The reissue title, Red Zone Cuba, makes a lot more sense, given that we do spend some time in Cuba. Unlike Our Man in Havana, we’re not actually there because Fidel Castro gave permission, we’re in the same parts of Santa Clarita in which Francis shot all his films, but we’re supposed to pretend that they’re Cuba, just like we’re supposed to pretend that later scenes take place in Arizona because the backwoods café sells frog legs. Yeah, I got confused by that too and I live here. Anyway, Griffin, who’s played by Francis himself for no apparent reason, hooks up with the couple of ex-cons in whose pickup he spent the previous night. They’re Cook and Landis, played by Harold Saunders and the film’s producer, Tony Mendoza, and a charitable assessment of all three performances would be to say that I’ve seen worse. Then again, I’ve seen challenge films made by public libraries starring six year olds who can’t read their lines. We know these performances are bad, because John Carradine did a much better job for the minute or so that he’s in the film.

Francis’s understanding of plot is to keep these three moving, but in tone and genre as much as location. They start out in a sort of John Steinbeck-esque depression era story, even though it’s 1961, because our heroes (well, we assume they’re our heroes) have no homes or jobs and have to eat at the side of the road and be interrupted by policemen on a daily basis. Eventually, they realise that someone’s hiring fighters to go invade Cuba, so they swap their car for a plane ride from Cherokee Jack to the training ground and suddenly our depression picture turns into a war movie. We’re not let in on any details here, which seems odd, such as where this base is, whether it’s populated by the army or just some sort of militia, and who these folk are who hire three probable ex-cons on the fly. All we know is that one training scene later, they’re in a boat heading for what we’re only later told is the Bay of Pigs, as an advance force tasked with taking out telephone wires and other means of communication.
Well, we do know other things, but they don’t help. We know that this film has absolutely no sense of time or place. We can grasp that we’re on Cuba because hey, that’s Tony Cardoza wearing a beard and pretending to be Fidel Castro, but we don’t actually see a city or even a town. We just see supposed Cubans chasing supposed Americans around a succession of scenery. There’s a cliff and a field and a road, but how they all connect, we really have no idea. Eventually there’s a hut and our heroes are all captured and left in some sort of shack to be executed by firing squad one at a time. I think we’re supposed to ignore the fact that five minutes there allows them to figure out the guards’ daily routine and is easily enough time for a compatriot by the name of Bailey Chastain to get really sick with gangrene. What we need to focus on is that he has a mine on a mountain in Arizona and it’s full of pitchblende and tungsten and uranium, maybe even diamonds. I wonder where we’re going to go when this turns into a treasure hunt.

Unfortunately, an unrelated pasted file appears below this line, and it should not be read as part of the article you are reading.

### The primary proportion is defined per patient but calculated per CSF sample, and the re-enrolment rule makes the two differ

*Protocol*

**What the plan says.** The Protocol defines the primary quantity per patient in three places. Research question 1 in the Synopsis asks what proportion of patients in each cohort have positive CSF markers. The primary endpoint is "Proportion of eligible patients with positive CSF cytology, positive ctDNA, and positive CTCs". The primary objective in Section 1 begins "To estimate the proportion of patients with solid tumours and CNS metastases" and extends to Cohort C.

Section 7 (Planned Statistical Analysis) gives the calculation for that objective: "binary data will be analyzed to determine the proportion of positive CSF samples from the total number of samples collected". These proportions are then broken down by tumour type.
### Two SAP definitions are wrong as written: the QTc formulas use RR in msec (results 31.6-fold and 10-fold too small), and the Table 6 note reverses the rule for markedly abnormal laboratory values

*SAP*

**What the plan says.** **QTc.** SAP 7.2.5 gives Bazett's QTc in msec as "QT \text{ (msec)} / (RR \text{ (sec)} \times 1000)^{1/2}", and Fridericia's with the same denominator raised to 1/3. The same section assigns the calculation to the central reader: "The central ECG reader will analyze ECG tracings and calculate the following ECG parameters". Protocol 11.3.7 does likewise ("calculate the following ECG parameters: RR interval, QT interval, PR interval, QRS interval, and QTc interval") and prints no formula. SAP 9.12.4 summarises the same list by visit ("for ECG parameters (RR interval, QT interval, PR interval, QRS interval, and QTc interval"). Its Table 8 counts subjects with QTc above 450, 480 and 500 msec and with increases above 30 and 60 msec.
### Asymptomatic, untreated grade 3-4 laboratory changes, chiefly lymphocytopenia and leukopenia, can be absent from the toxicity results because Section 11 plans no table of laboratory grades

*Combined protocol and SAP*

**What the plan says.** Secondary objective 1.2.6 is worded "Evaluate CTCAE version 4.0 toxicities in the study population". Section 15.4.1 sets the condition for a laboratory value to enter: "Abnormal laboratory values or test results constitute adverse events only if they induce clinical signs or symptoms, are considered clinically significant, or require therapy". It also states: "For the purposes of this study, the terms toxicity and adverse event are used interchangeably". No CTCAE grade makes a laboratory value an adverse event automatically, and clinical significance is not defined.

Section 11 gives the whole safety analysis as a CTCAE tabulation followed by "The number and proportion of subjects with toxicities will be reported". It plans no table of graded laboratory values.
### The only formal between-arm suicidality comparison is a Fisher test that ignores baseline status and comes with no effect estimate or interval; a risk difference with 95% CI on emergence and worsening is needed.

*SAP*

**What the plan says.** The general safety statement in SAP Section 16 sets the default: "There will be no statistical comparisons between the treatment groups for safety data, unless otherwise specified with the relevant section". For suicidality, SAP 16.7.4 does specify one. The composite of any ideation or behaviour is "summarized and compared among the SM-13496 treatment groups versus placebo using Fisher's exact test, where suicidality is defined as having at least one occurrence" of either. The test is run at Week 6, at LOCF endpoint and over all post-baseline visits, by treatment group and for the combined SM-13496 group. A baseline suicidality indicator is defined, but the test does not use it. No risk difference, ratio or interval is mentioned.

So much of this is inexplicable. Why would the United States invade Cuba with an army of a dozen ex-cons, especially after only a single day’s training? Why is their base so full of birdsong that we can’t hear the dialogue over it? Why is a Texan cowgirl guarding the Cuban prison hut? Why do we care? At least some questions can be squared away with the same answer, namely that Francis is clearly incompetent and everyone in his cast and crew followed suit. That’s why the lighting is wildly inconsistent. That’s why the dialogue is sparse, unrealistic and delivered really really slowly. That’s why the music is hilariously overblown. And that’s why the opportunity to make a sociopolitical comment about the CIA’s attempt to invade Cuba and depose its Communist leader is ignored completely. Red Zone Cuba may make more sense as a title than Night Train to Mundo Fine, but it doesn’t take too long for our heroes to fly right back out of Cuba and end up at Cliff Weismeyer’s backwoods frog legs café somewhere in Arizona.